A 78er, a Paralympic champion, a HIV/AIDS pioneer, and a longtime community volunteer are among the LGBTQIA+ Aussies recognised in the 2024 Australia Day Honours.
More than 1000 people across Australia have been recognised in the 2024 Honours List for their achievements and service to the community.
Robert French (above centre), a 78er and longtime activist and historian, was awarded for his service to Australia’s LGBTQIA+ community.
A passionate historian and archivist, Robert has worked with organisations including C.A.M.P, the Campaign Against Moral Persecution; the NSW Gay and Lesbian Rights Lobby; ACON; and the Pride History Group.
After police violently broke up the first Mardi Gras march in Sydney, Robert protested in Sydney to demand the release of those arrested.
“On the Sunday morning, I remember hearing the news broadcasts on the ABC of the police riot. Hearing both the Police Minister and also the NSW Premier trying to justify what the police did, I got very, very angry,” Robert recalled in 2020.
“Although I’d been a member of the gay community right from 1971, the Mardi Gras and that morning was the point where I actually became an activist.”
Colin Krycer a ‘tireless’ community volunteer
Victoria’s Colin Krycer (below) was also awarded for service to the LGBTQIA+ community.
Colleagues have paid tribute to Colin’s “many years and countless thousands of hours” of volunteer work for people living with HIV/AIDS initially through the Victorian AIDS Council – now Thorne Harbour Health – since the late 1980s.
Colin has also worked with JOY Media since its launch in 1993 and Jewish community group Aleph Melbourne since 1997.
Congratulations to longstanding volunteer Colin Krycer on being awarded the #orderofaustralia – Colin’s volunteering includes @thorneharbour @alephmelbourne @joy949 and many other community orgs. Well deserved Colin! https://t.co/FnMkoaCqDP pic.twitter.com/vNWmwkmFvJ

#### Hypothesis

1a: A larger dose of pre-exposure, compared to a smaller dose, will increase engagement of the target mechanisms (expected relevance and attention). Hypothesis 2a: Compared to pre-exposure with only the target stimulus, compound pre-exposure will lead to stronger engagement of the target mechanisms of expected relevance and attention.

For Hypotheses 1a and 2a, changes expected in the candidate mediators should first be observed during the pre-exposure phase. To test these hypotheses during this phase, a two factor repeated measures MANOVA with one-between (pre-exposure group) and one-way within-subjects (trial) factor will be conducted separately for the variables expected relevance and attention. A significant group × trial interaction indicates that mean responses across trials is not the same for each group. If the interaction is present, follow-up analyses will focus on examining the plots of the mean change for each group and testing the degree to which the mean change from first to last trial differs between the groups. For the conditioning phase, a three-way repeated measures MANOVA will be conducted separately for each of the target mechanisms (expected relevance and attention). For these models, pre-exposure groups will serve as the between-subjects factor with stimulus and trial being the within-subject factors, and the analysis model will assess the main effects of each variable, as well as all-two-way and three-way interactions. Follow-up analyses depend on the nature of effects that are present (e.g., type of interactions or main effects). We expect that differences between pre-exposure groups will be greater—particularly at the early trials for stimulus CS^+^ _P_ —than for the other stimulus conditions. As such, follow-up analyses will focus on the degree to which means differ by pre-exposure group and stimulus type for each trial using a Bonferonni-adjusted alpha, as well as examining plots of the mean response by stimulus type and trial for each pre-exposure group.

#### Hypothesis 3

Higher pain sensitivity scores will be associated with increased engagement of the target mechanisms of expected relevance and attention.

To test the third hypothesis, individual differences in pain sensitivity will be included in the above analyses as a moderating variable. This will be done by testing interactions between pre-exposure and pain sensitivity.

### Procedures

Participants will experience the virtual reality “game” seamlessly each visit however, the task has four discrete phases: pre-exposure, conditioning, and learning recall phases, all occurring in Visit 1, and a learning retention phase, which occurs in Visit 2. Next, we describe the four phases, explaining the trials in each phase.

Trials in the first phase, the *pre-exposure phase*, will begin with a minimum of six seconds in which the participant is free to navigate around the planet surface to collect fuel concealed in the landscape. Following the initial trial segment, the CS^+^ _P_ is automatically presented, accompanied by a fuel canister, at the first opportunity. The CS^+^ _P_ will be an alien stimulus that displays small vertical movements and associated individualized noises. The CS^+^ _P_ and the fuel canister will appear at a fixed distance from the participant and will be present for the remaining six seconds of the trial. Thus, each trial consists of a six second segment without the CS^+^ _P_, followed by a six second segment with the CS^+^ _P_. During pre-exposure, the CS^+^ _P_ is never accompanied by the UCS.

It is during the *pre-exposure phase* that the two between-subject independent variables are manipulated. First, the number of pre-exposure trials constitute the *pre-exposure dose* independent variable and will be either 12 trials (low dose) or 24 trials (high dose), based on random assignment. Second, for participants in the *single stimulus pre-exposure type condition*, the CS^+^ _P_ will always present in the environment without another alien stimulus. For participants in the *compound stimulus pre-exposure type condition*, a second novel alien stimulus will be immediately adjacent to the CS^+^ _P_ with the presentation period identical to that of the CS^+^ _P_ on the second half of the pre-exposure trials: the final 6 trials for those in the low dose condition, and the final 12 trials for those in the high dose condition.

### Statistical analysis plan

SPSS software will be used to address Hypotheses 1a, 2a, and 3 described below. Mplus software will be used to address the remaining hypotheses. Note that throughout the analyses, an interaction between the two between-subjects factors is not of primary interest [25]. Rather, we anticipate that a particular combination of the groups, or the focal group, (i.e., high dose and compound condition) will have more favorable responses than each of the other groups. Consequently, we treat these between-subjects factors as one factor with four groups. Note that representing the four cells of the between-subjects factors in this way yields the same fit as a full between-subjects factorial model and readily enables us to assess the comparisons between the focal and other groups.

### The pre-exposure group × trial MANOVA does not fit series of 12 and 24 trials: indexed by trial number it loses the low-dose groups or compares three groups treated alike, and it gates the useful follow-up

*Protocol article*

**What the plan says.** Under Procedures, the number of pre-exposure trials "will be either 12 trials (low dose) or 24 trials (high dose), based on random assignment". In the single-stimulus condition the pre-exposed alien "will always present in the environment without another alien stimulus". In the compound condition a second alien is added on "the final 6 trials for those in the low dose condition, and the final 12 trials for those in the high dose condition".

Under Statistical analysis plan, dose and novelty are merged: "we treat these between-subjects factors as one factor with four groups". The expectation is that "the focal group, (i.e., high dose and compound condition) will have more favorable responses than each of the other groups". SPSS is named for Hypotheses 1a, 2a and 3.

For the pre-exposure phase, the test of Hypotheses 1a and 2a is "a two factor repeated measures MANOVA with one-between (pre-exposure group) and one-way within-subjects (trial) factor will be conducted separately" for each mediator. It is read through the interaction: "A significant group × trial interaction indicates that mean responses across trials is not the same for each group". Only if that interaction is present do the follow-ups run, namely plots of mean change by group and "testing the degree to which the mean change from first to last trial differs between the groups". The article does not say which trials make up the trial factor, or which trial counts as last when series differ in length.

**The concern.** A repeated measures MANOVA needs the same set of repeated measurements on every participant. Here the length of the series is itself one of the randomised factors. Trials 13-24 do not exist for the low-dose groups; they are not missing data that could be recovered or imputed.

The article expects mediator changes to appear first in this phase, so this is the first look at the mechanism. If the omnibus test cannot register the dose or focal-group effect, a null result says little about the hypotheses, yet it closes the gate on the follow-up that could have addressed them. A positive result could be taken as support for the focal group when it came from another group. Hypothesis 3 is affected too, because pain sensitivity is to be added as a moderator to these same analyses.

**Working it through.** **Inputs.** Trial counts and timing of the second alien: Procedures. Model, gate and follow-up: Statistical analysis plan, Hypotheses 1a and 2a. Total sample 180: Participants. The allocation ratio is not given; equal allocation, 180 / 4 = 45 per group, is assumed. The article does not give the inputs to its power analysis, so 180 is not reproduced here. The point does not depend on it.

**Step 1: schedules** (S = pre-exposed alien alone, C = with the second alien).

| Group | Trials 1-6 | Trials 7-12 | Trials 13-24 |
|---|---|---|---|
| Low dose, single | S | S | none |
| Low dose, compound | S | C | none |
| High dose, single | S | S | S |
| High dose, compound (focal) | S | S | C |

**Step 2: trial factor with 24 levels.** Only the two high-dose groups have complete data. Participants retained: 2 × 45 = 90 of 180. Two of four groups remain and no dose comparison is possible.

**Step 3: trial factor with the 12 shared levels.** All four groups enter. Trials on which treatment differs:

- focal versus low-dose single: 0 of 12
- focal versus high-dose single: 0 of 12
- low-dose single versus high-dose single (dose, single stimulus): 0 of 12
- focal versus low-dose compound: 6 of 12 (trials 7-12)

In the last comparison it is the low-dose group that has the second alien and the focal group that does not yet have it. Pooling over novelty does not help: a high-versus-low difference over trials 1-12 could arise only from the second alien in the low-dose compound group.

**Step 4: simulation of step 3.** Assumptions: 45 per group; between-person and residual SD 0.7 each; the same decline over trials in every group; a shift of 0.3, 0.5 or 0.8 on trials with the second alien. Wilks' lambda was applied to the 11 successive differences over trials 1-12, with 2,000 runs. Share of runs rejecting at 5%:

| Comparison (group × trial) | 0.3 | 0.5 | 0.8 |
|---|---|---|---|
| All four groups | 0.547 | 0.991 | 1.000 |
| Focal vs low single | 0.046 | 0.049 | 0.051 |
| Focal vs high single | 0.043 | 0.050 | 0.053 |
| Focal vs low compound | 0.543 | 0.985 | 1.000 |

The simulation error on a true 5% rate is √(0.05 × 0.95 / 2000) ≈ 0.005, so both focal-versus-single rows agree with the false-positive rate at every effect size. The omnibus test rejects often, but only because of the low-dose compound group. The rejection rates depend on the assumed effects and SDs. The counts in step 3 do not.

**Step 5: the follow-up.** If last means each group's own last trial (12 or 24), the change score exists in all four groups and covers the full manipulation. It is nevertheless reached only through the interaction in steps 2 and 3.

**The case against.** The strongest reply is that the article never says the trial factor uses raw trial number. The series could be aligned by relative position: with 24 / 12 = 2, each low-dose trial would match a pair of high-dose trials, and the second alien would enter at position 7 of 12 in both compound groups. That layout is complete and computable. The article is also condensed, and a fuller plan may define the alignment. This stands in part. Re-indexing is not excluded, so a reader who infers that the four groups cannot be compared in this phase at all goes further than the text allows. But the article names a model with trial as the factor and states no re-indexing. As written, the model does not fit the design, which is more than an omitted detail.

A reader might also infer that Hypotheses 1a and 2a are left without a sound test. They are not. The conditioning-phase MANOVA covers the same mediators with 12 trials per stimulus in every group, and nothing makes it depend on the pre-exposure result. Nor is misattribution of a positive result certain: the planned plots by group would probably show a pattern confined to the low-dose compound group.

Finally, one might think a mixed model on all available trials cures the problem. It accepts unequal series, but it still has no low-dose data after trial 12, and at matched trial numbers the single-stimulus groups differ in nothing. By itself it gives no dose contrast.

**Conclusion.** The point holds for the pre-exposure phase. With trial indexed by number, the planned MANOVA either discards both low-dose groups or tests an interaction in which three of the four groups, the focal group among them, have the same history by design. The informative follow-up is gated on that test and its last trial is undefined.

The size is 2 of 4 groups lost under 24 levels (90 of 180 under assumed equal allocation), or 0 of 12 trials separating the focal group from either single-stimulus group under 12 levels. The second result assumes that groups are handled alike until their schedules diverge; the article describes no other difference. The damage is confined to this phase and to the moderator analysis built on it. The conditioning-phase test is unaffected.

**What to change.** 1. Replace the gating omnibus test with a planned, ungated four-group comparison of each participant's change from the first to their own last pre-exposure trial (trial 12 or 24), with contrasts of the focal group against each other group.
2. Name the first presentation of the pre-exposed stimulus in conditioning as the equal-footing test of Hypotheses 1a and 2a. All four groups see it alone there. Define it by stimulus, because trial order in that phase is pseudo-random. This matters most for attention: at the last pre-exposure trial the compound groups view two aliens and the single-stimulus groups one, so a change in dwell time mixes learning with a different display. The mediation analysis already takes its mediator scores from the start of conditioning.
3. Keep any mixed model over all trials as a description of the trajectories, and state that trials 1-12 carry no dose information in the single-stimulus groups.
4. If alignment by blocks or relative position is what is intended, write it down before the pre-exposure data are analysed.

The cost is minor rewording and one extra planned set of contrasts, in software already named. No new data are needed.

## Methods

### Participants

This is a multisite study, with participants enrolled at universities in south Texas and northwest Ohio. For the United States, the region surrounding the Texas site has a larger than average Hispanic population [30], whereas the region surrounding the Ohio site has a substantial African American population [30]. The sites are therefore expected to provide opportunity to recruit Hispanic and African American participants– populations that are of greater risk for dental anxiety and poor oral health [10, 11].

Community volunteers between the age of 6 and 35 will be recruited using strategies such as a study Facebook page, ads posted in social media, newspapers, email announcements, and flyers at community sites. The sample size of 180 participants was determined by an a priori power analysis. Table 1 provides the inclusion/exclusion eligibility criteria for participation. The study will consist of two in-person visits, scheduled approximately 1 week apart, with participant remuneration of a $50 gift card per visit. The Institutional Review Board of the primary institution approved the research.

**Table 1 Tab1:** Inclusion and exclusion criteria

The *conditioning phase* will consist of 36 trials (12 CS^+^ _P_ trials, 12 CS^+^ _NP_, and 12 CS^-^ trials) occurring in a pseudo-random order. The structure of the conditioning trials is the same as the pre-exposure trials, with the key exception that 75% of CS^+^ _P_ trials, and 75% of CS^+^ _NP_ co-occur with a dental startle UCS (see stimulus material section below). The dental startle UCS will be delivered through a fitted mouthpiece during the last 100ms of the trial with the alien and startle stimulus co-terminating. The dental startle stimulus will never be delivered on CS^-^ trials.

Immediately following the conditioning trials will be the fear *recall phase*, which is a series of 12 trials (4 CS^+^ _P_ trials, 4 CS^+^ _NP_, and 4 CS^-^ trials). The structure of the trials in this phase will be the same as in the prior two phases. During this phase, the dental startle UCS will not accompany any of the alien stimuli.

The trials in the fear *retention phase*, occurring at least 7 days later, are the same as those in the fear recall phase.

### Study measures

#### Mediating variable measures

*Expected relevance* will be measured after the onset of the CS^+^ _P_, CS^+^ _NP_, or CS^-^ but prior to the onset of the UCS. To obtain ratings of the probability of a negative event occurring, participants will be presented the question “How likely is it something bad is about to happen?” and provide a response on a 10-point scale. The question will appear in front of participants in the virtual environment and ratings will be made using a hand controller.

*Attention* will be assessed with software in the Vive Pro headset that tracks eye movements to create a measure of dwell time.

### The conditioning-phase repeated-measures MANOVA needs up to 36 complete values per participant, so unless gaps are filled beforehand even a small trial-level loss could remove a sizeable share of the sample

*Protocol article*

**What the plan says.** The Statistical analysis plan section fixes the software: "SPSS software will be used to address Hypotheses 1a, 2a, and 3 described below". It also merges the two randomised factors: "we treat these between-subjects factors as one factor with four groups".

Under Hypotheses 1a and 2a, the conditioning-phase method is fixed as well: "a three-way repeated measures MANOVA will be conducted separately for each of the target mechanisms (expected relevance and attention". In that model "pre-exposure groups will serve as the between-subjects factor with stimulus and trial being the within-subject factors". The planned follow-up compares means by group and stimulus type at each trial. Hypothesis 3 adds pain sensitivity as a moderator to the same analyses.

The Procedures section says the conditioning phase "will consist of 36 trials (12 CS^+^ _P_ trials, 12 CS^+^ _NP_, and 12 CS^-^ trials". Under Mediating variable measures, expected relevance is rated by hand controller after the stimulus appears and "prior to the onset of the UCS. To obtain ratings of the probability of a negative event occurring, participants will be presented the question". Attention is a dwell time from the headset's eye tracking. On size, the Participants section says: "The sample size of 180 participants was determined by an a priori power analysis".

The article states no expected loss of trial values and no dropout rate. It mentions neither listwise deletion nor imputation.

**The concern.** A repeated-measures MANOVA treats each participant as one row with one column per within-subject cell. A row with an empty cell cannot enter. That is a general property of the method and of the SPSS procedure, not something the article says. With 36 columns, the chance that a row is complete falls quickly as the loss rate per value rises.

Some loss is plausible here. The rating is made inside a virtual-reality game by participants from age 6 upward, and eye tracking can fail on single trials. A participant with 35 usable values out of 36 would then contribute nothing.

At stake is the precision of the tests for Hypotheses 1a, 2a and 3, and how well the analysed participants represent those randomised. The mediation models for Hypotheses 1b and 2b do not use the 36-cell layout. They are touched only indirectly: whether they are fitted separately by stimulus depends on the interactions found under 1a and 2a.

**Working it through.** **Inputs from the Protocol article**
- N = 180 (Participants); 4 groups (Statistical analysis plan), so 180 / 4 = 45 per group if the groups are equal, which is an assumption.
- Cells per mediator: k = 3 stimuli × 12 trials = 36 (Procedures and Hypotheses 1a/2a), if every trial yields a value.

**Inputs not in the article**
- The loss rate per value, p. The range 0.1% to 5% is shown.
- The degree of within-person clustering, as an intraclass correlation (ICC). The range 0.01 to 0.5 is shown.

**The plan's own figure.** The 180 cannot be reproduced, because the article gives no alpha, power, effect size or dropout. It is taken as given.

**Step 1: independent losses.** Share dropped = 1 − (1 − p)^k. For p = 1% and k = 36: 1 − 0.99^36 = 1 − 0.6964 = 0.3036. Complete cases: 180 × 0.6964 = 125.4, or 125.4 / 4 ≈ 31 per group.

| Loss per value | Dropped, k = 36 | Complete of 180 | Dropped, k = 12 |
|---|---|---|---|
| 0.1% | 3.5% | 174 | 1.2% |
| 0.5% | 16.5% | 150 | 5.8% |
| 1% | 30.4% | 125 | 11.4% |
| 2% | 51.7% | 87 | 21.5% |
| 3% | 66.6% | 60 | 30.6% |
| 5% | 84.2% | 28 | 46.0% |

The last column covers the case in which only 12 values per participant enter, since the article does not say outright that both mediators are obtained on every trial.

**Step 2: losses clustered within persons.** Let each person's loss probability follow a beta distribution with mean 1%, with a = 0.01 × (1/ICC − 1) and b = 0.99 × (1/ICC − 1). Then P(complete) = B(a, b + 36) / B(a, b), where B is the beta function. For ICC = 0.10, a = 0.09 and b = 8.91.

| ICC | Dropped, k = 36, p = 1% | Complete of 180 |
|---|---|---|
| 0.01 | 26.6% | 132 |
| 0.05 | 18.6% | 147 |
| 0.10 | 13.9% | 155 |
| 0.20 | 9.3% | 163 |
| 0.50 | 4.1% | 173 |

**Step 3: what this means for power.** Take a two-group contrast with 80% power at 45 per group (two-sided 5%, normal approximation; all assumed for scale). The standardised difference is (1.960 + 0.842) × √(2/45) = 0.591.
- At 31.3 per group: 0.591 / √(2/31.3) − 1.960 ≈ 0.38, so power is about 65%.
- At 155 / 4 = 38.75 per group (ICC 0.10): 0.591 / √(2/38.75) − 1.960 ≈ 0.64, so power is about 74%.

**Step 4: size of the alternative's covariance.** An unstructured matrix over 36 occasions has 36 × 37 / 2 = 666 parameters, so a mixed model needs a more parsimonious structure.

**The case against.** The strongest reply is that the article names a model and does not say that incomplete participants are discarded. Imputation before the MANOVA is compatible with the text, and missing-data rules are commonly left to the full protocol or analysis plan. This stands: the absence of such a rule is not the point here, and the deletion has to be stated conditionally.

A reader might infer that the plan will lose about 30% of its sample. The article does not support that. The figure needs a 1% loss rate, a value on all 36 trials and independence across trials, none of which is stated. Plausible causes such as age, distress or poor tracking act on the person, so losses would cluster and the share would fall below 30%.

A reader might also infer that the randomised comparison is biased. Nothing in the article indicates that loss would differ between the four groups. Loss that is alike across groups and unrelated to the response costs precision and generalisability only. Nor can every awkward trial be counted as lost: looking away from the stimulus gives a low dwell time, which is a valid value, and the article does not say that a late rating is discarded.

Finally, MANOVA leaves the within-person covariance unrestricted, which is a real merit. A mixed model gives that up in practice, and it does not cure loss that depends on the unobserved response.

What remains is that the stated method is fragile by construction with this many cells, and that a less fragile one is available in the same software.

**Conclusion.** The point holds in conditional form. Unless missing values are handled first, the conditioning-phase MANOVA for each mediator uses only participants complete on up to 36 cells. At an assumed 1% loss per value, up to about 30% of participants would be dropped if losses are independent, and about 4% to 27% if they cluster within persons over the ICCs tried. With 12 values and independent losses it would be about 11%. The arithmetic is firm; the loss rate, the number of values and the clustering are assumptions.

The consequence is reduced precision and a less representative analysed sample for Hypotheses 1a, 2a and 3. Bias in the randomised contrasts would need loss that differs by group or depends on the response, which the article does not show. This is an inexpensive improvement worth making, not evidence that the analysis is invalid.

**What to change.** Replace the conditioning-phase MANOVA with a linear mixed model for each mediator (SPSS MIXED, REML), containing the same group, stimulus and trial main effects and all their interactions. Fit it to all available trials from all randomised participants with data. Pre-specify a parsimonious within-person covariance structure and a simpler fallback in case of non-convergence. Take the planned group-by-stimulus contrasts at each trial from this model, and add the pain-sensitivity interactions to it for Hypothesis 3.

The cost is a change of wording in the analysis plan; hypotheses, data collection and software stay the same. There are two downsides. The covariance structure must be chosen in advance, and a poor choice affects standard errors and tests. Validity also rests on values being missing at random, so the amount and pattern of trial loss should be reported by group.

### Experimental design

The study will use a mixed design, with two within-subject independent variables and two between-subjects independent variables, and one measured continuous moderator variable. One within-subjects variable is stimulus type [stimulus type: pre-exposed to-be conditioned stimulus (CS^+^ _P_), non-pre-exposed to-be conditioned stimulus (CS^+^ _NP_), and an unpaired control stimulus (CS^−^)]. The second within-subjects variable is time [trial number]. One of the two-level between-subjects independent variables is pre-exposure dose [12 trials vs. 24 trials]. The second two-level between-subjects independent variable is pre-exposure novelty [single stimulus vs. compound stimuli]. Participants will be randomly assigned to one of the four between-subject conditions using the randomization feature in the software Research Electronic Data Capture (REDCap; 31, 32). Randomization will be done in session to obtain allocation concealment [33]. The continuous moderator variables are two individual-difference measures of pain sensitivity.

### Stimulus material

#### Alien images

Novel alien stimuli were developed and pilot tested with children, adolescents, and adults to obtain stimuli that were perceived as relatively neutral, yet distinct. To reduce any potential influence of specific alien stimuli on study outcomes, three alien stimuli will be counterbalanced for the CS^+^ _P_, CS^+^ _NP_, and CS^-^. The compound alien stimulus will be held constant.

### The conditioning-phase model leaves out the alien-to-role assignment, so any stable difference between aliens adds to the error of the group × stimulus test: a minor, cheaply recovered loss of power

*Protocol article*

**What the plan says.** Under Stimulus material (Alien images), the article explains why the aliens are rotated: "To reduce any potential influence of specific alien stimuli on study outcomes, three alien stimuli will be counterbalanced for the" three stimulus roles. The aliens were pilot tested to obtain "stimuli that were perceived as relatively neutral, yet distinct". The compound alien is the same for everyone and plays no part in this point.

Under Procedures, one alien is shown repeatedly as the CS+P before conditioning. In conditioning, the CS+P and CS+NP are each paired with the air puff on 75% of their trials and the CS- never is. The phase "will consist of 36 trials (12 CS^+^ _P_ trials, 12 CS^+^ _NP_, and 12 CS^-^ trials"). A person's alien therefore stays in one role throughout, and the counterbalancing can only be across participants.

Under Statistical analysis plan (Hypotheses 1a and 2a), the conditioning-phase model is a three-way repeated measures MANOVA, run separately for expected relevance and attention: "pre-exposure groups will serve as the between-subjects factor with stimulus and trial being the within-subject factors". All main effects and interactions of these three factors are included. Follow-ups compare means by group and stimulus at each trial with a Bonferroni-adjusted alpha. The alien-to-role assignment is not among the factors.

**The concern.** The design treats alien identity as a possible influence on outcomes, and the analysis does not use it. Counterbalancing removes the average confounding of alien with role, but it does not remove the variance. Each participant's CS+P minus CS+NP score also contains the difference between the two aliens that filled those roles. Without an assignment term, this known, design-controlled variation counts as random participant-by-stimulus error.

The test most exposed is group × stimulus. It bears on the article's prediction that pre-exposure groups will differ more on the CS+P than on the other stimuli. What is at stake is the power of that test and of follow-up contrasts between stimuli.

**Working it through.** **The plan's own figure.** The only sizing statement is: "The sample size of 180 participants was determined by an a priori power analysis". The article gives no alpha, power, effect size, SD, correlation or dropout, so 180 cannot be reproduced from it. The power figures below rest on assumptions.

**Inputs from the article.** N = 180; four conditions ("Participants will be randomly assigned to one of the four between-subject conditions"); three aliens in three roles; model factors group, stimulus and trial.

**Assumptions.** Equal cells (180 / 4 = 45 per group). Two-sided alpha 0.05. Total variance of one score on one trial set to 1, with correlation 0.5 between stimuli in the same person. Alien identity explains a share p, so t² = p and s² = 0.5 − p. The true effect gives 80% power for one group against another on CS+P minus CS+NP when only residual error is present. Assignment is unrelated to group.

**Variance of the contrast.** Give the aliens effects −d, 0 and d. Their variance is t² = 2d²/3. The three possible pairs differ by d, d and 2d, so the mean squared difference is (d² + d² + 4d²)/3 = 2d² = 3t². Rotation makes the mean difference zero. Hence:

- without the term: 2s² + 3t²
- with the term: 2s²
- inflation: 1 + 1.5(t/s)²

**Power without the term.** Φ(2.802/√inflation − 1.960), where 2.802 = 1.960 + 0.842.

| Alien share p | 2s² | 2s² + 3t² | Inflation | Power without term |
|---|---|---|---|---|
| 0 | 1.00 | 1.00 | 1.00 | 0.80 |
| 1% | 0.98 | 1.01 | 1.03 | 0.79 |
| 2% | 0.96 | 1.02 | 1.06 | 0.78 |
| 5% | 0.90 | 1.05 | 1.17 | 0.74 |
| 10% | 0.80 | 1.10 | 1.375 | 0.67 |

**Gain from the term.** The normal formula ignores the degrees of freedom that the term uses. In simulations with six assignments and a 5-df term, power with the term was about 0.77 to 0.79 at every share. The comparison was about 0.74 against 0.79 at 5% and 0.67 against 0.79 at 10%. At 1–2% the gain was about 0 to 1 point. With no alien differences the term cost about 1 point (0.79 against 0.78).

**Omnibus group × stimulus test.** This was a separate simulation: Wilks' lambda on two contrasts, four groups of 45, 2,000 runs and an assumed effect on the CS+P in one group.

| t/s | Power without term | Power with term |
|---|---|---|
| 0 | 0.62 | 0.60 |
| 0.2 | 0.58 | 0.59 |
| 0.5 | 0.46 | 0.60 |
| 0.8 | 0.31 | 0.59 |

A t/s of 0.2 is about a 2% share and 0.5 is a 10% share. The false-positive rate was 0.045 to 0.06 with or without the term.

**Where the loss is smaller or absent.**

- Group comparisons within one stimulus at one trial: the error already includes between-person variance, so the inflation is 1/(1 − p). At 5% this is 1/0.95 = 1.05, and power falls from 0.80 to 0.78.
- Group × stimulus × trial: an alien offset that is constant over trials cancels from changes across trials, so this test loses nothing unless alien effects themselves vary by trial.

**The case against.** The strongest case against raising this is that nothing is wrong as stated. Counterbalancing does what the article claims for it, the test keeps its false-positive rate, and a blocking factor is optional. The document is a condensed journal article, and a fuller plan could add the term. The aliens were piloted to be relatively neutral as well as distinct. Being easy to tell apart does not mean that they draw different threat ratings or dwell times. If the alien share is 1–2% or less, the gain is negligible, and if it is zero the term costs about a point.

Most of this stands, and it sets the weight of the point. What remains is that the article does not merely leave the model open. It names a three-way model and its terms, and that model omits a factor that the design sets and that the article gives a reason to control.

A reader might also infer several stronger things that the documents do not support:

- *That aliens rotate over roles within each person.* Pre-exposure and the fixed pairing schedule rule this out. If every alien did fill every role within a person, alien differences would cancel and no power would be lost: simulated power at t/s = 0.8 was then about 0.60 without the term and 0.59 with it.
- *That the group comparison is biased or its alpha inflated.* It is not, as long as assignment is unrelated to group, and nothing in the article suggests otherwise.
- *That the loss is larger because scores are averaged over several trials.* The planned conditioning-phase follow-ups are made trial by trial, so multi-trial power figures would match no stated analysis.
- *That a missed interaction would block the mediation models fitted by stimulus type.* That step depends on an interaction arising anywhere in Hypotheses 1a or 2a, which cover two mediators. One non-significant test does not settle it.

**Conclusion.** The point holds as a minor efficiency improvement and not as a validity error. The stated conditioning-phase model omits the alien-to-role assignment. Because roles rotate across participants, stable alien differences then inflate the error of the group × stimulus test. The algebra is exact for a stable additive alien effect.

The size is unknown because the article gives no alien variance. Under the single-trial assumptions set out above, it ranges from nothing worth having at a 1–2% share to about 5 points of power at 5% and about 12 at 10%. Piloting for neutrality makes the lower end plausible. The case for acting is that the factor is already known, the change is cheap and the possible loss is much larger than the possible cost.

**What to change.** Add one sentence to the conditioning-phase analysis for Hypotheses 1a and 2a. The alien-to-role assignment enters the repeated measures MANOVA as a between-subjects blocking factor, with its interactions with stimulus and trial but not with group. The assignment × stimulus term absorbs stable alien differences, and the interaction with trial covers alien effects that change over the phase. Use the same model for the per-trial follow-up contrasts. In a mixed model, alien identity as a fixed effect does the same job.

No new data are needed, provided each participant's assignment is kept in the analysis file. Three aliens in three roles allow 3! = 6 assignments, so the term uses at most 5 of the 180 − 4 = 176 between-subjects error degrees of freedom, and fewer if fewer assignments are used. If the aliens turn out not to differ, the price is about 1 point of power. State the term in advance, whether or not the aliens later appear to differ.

— Thorne Harbour Health (@ThorneHarbour) January 25, 2024
“We are so proud of our Colin,” Aleph Melbourne co-convener Michael Barnett said.
“He’s a quiet, behind-the-scenes kinda guy. He doesn’t seek or want attention. He just gives of himself, tirelessly.
“Thank you Colin for your commitment, passion, enthusiasm, guidance and sense of humour. We are so much richer for what you do and who you are.”
Paralympic champion Ellie Cole gets AM
Australian paralympic champion Ellie Cole also received a Member of the Order of Australia (AM).
In 2021, the queer athlete became Australia’s most decorated female Paralympian. The retired swimmer and wheelchair basketballer won 17 Paralympic medals.
Ellie was awarded for her “significant service to sport as an advocate for diversity and inclusion” of Australians with a disability.
“If we can just make small changes throughout our community, and they can have the same opportunities as all of their peers, then do they actually have a disability? I’m always asking myself that question,” she told the Guardian in 2021.
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Among the medical professionals awarded Australia Day Honours this year are several HIV researchers.
Professor Julian Gold was awarded “for significant service to medicine as a clinical epidemiologist and researcher, and to community health” including Australians with HIV.
Professor Gold was appointed to Australia’s National AIDS Taskforce in 1982. He later established an early public HIV testing centre, that’s today named The Albion Centre in Surry Hills.
‘We thank them for their hard work and selflessness’
Governor-General David Hurley today congratulated all of the recipients.
“Recipients come from all parts of the country. They’ve served and had an impact in just about every field you can imagine. Their stories and backgrounds are diverse.
“We value their service, thank them for their hard work and selflessness and, today, celebrate them.
“To each recipient: know that you have the thanks and respect of your nation.
“In my experience, most are humble and often try to deflect attention or praise. Please enjoy the moment because your country has decided that you deserve recognition.”
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